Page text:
What action and by whom?

I was disappointed by Leanne Wood's reaction to today's announcement that the Welsh Government is setting up a commission under John Thomas, the retiring Lord Chief Justice, to look at justice in Wales, and in particular the need for Wales to be a separate or distinct legal jurisdiction. She said the Welsh Government was

"... in danger of talking Wales to sleep with endless commissions".

"Plaid Cymru has argued for many years that Wales should be granted control over its own legal system. The case in favour of devolving policing, probation and justice is already overwhelming. The support of the legal profession for these changes is also growing and their expertise should be heeded. We need action, not another talking shop."

BBC - 18 September 2017

That's all very well, but who does she expect to take what action?

I'm sure she intends to imply that Welsh Labour don't have a policy position on this, but they do. In March 2016, when the Tories were busy pushing through the Wales Bill, Labour published an alternative version which included the commitment to a distinct Welsh legal jurisdiction to be brought in by 2026.

So, if it were up to the National Assembly, Plaid and Labour could have voted this through last year. But of course it's not up to our Assembly, it's up to the UK Parliament in Westminster.

Carwyn Jones then managed to win a considerable internal victory by getting the UK Labour party to include this commitment in their manifesto for the general election in June this year, as I noted here. But, unfortunately, Labour didn't win that election.

So what action does Leanne expect? Clearly, the only ones at the moment who can give Wales what Plaid Cymru and Labour both want are the Tories, so all we can do prior to another Westminster election is put pressure on the Tories to change their mind.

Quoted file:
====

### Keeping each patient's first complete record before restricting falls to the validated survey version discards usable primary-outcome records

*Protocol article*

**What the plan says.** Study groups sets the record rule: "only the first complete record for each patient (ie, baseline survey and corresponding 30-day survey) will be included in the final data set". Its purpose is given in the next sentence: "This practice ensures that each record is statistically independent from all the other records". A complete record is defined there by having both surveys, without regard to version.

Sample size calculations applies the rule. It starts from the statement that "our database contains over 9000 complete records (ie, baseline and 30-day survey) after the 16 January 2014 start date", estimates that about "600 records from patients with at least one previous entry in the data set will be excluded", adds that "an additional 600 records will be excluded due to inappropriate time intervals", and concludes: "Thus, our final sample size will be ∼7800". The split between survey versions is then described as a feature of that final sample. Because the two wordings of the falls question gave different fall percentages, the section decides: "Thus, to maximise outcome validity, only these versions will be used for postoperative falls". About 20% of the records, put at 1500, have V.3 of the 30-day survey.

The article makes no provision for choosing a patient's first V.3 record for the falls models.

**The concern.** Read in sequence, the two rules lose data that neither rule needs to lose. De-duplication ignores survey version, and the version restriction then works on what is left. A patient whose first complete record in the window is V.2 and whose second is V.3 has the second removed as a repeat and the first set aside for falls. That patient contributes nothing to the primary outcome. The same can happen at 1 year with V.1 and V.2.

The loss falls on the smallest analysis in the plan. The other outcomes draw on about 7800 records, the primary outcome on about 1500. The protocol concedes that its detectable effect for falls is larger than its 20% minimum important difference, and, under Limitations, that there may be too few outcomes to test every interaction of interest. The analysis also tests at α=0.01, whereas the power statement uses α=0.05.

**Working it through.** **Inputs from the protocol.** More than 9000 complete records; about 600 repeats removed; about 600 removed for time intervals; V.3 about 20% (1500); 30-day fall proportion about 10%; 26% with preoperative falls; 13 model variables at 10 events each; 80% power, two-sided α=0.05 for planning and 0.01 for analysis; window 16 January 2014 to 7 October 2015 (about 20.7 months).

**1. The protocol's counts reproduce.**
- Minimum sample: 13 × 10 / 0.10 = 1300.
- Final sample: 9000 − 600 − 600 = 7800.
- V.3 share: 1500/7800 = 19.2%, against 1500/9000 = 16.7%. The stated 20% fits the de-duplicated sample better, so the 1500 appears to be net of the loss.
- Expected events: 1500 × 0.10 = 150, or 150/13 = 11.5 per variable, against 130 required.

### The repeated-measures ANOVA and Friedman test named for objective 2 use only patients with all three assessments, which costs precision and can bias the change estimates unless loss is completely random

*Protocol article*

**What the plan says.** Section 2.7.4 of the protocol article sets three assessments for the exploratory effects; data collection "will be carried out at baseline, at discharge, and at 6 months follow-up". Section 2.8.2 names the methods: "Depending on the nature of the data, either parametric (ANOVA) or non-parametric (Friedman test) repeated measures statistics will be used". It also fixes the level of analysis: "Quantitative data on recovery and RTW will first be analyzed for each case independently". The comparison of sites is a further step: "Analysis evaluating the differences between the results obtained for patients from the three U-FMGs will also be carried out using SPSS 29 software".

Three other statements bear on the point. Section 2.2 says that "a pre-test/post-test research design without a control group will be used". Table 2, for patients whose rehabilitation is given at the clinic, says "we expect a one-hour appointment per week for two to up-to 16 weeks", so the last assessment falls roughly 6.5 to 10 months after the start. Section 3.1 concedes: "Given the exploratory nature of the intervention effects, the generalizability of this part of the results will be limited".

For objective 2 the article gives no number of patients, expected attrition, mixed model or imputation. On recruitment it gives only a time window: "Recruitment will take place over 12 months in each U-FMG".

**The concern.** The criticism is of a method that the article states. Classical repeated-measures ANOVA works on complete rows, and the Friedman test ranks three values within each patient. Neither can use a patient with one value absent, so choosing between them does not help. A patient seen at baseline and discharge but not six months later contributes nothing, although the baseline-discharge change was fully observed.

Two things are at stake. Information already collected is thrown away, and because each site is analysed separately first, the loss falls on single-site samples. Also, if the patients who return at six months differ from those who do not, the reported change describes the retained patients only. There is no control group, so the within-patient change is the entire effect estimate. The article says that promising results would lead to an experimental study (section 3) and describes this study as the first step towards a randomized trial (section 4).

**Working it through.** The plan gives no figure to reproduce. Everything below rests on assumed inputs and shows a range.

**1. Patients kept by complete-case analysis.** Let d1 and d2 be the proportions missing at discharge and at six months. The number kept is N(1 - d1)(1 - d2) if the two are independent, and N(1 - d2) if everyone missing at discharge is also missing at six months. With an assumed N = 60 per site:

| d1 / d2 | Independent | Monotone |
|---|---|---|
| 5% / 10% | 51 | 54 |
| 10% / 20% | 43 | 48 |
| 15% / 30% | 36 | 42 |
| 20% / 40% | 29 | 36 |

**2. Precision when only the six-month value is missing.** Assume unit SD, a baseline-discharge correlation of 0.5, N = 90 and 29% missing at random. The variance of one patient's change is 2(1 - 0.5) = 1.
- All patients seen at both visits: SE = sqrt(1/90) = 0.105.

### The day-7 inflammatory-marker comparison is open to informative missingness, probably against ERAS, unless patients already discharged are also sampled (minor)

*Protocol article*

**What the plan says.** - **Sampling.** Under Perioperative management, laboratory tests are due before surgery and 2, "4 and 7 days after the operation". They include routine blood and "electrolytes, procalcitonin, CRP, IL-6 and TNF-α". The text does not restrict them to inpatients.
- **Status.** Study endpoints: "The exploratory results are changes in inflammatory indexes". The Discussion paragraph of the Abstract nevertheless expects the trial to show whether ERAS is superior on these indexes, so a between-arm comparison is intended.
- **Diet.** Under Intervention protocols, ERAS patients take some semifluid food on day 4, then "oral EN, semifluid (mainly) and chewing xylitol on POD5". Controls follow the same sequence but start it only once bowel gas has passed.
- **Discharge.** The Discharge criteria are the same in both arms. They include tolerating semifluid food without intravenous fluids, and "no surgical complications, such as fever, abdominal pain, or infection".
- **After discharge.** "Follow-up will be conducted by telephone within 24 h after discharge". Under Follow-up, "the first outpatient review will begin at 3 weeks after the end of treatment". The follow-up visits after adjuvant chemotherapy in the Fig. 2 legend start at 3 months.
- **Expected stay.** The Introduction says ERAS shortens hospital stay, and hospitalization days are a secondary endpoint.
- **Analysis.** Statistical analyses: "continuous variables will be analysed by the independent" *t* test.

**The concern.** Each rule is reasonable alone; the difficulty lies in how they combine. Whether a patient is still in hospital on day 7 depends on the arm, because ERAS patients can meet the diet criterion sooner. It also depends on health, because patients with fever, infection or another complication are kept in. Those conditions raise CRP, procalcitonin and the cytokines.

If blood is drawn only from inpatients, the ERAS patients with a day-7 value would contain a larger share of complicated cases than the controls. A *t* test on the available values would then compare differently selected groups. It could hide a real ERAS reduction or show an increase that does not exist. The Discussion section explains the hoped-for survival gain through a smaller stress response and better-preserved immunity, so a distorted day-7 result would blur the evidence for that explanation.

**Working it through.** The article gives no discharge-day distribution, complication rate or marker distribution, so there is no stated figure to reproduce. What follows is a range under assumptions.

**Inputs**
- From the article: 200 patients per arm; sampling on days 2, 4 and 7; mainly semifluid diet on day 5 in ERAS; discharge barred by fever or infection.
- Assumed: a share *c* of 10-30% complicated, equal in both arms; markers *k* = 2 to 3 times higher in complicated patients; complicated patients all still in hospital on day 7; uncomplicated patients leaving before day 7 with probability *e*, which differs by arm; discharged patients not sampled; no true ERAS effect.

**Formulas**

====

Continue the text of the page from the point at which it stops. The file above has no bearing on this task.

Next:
The simple political reality is that the Tories in Westminster won't listen to either Labour or Plaid Cymru. So I find it hard to think of a better way of applying pressure than to get an undoubted legal heavyweight like John Thomas to chair a commission. It's a smart move. And for him personally, it will neatly fill in the gap between his retirement as Lord Chief Justice and becoming Chancellor of Aberystwyth University next year.

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DaiTwp said...

Your point the Tories in Westminster are the only party that can grant Wales a separate legal system is of course correct. I'd agree it is also a strong move by Carwyn Jones to put pressure on them (and the naysayers in his own party) by recruiting a heavyweight to lead the commission. But although Carwyn Jones has been somewhat emboldened of late I'm not convinced he's totally won the argument in his own party yet. Corbyn was quoted quite recently of being unconvinced of the need for separate legal systems while in Scotland, obviously not realising that one already exists there. Regarding Plaid Cymru, it might not be a bad thing for them to distance themselves from the commission so it won't be seen as a nation is the thing for want of a better expression

Michael Haggett said...

I'd agree that there are some in Welsh Labour, particularly the MPs, who aren't fully convinced. And there's no guarantee that what was in the last Labour manifesto will still be in the next one. So, the Commission might well help strengthen Carwyn's position in Labour.

In don't think Plaid should keep their distance. The Commission will obviously invite evidence, and Plaid should offer their perspective. If if they don't, others will.

DaiTwp said...

I think Plaid should definitely submit evidence and would like very surprised if they didn't. But that doesn't stop them from expressing their view that all this should be a done deal by now and the argument should have moved on. As you point out, that may well not be the case and Labour are relatively powerless to do much more about it other than what they are about to do with the commission, but that's politics isn't it? And it might strengthen Carwyn's hand, albeit very slightly, if Plaid are viewed as not playing a major part in the commission

Anonymous said...

Once Labour are returned to power in Westminster the enthusiasm for further devolution will die down, especially now with 'English votes for English Laws' or 'English & Welsh votes'. Welsh Labour MPs will not want to lose their veto rights & UK Labour may depend on Welsh MPs to get their E & W only legislation passed through.
Its a shame that the reduction of MPs for 40 to 29 isn't going ahead anymore.

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